Visit Wang Ping’s website › From 2007 Festival ›
Wonder Valley, by author Ivy Pochoda
Ivy Pochoda, author of Wonder Valley

Ivy Pochoda

“Destined to be a classic L.A. novel,” Wonder Valley is a tour de force thriller that compels with vivid story and challenging characters. While going in unexpected directions, this visionary work never looks away from the dark side of Southern California. It was an NPR and LA Times Book of the Year selection; and a finalist for the LA Times and Strand Magazine book prize. Visitation Street, Ivy Pochoda’s second novel, was an Amazon Best Book of 2013.

Purchase from Creating Conversations › Visit Ivy Pochoda’s website ›
From 2019 Festival ›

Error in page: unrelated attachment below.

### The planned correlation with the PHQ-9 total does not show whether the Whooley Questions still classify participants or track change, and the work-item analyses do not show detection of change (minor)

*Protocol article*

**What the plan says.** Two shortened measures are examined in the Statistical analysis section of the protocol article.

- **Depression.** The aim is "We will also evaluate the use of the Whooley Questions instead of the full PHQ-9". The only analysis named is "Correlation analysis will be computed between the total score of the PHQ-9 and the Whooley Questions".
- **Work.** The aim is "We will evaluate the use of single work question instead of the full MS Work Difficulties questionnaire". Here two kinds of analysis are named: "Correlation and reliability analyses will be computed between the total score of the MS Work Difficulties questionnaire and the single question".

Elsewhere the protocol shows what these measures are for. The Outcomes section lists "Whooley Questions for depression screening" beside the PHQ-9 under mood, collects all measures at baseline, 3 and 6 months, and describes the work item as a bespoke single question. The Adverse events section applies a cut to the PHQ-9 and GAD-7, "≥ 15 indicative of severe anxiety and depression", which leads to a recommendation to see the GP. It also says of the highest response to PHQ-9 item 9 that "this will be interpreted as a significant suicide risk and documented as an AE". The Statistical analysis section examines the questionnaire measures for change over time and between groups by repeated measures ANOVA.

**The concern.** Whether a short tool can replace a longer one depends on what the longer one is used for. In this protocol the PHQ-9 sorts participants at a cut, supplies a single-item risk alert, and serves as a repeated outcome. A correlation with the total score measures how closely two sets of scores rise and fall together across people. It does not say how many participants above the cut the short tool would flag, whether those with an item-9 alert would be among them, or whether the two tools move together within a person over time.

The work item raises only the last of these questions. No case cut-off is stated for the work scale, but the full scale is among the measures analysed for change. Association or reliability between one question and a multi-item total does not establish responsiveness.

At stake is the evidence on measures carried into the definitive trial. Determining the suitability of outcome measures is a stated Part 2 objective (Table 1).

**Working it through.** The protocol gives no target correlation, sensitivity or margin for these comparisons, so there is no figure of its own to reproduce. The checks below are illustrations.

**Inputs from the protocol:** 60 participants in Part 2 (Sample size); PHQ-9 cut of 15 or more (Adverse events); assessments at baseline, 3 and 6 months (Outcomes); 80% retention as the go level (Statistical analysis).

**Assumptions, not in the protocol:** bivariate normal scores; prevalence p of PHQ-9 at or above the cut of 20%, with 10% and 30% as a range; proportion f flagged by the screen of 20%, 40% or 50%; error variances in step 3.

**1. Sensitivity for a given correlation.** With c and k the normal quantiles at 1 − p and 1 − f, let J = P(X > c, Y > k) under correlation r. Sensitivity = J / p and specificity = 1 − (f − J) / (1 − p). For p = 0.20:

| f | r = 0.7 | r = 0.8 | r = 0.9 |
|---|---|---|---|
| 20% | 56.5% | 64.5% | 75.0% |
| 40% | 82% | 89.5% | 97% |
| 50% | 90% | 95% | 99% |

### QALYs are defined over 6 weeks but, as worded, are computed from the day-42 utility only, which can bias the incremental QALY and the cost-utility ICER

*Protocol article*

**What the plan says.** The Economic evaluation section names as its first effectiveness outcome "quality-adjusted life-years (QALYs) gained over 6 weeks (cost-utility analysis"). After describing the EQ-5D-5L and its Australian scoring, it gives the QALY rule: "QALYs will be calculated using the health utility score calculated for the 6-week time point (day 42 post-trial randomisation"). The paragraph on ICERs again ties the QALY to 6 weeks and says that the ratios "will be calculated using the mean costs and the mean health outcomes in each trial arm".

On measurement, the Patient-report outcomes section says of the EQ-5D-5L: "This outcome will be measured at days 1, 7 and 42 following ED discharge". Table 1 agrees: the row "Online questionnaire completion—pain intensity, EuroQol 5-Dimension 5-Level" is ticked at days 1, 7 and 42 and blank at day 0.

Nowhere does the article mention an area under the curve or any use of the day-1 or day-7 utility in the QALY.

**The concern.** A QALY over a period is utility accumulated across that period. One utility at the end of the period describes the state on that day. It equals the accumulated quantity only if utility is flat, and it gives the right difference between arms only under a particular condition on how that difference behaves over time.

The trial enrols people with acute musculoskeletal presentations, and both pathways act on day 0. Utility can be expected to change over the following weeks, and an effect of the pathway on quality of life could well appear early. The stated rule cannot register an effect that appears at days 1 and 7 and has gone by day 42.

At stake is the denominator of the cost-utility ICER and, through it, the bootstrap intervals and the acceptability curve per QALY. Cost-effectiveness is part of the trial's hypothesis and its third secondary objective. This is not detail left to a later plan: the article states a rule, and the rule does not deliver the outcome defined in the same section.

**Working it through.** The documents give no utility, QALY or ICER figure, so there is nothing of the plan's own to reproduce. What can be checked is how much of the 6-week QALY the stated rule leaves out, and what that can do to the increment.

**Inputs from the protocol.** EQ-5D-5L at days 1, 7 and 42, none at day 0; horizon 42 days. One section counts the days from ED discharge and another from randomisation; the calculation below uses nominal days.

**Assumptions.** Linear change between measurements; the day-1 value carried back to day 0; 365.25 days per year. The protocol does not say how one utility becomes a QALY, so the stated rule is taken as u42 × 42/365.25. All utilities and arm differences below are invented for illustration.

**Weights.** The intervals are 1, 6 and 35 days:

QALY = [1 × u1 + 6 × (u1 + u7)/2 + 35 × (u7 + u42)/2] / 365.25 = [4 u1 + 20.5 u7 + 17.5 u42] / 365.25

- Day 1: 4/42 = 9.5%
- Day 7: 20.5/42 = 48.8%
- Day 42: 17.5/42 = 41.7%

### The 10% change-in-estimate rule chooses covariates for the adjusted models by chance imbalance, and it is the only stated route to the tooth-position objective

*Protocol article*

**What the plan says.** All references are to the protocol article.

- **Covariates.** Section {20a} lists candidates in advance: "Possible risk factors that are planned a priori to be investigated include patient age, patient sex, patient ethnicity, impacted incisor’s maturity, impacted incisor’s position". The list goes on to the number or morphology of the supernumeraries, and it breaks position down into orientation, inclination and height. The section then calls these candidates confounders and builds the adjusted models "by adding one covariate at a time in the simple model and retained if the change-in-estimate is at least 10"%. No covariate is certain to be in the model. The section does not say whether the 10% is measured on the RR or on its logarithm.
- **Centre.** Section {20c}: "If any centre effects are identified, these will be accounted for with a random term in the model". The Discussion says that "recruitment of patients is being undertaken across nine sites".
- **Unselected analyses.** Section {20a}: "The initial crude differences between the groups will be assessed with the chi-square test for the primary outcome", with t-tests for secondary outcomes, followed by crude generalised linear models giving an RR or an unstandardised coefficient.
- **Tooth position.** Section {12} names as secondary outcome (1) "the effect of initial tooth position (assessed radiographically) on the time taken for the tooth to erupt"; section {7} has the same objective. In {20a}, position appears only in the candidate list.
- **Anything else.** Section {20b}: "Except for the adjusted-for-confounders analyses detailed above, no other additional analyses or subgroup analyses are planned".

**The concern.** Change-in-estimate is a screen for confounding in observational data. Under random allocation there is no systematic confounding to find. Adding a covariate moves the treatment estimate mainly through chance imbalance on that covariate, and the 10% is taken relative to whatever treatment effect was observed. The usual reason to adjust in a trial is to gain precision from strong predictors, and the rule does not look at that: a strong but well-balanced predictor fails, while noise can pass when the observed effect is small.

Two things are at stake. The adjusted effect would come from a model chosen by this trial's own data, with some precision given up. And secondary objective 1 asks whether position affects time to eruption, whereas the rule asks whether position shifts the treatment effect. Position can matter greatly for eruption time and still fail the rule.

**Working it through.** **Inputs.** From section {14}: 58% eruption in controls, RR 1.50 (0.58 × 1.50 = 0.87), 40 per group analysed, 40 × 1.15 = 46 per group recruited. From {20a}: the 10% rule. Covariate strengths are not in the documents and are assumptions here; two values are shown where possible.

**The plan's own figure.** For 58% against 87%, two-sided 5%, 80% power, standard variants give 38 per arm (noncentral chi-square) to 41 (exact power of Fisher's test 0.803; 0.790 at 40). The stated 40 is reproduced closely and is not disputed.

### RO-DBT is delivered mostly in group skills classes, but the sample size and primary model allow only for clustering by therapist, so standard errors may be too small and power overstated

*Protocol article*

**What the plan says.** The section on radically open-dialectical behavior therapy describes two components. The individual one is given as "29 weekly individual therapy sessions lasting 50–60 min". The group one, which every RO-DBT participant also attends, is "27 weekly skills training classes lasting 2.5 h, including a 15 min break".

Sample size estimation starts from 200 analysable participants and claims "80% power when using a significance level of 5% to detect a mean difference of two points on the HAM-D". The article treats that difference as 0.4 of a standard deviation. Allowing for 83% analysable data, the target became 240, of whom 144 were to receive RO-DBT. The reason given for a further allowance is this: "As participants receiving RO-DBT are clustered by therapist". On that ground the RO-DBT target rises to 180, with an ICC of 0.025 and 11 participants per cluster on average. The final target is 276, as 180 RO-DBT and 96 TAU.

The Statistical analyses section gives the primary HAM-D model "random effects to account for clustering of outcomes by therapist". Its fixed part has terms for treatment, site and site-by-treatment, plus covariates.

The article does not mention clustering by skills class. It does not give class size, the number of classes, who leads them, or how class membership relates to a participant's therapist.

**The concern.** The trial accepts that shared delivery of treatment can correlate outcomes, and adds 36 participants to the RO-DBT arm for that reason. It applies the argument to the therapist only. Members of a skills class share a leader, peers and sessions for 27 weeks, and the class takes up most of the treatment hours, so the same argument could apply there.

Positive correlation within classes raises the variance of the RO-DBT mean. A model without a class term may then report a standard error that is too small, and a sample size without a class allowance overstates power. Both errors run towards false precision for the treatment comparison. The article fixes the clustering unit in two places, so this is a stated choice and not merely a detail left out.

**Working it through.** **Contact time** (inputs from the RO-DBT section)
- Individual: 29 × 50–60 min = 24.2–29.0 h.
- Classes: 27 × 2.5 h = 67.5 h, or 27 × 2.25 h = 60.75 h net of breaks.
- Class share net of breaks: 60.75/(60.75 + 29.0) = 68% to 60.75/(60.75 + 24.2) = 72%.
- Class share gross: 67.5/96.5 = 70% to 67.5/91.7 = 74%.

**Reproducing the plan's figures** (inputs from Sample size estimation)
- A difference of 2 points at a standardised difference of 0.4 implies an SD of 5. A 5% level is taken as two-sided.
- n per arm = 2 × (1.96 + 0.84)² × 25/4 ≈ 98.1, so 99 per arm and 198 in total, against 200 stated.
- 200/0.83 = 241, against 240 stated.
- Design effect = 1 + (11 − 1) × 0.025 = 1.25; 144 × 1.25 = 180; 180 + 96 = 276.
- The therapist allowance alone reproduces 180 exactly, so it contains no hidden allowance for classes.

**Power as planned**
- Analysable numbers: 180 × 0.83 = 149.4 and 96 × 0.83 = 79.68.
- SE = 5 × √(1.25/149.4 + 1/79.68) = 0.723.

The Grass Dancer, by author Susan Power
Susan Power, author of The Grass Dancer

Susan Power

Susan Power’s first novel, The Grass Dancer, is the winner of the 1995 PEN/Hemingway award. Ther short fiction has appeared in such journals and anthologies as the Atlantic Monthly, The Paris Review, Ploughshares, Story, and The Best American Short Stories of 1993. Alice Hoffman says of Power’s novel: “So stunning, so extraordinary in its depth and passion you will swear there’s a miracle on every page.” Her new work, War Bundles, centers on Chicago’s 25,000 member Native American community,

From 1996 Festival ›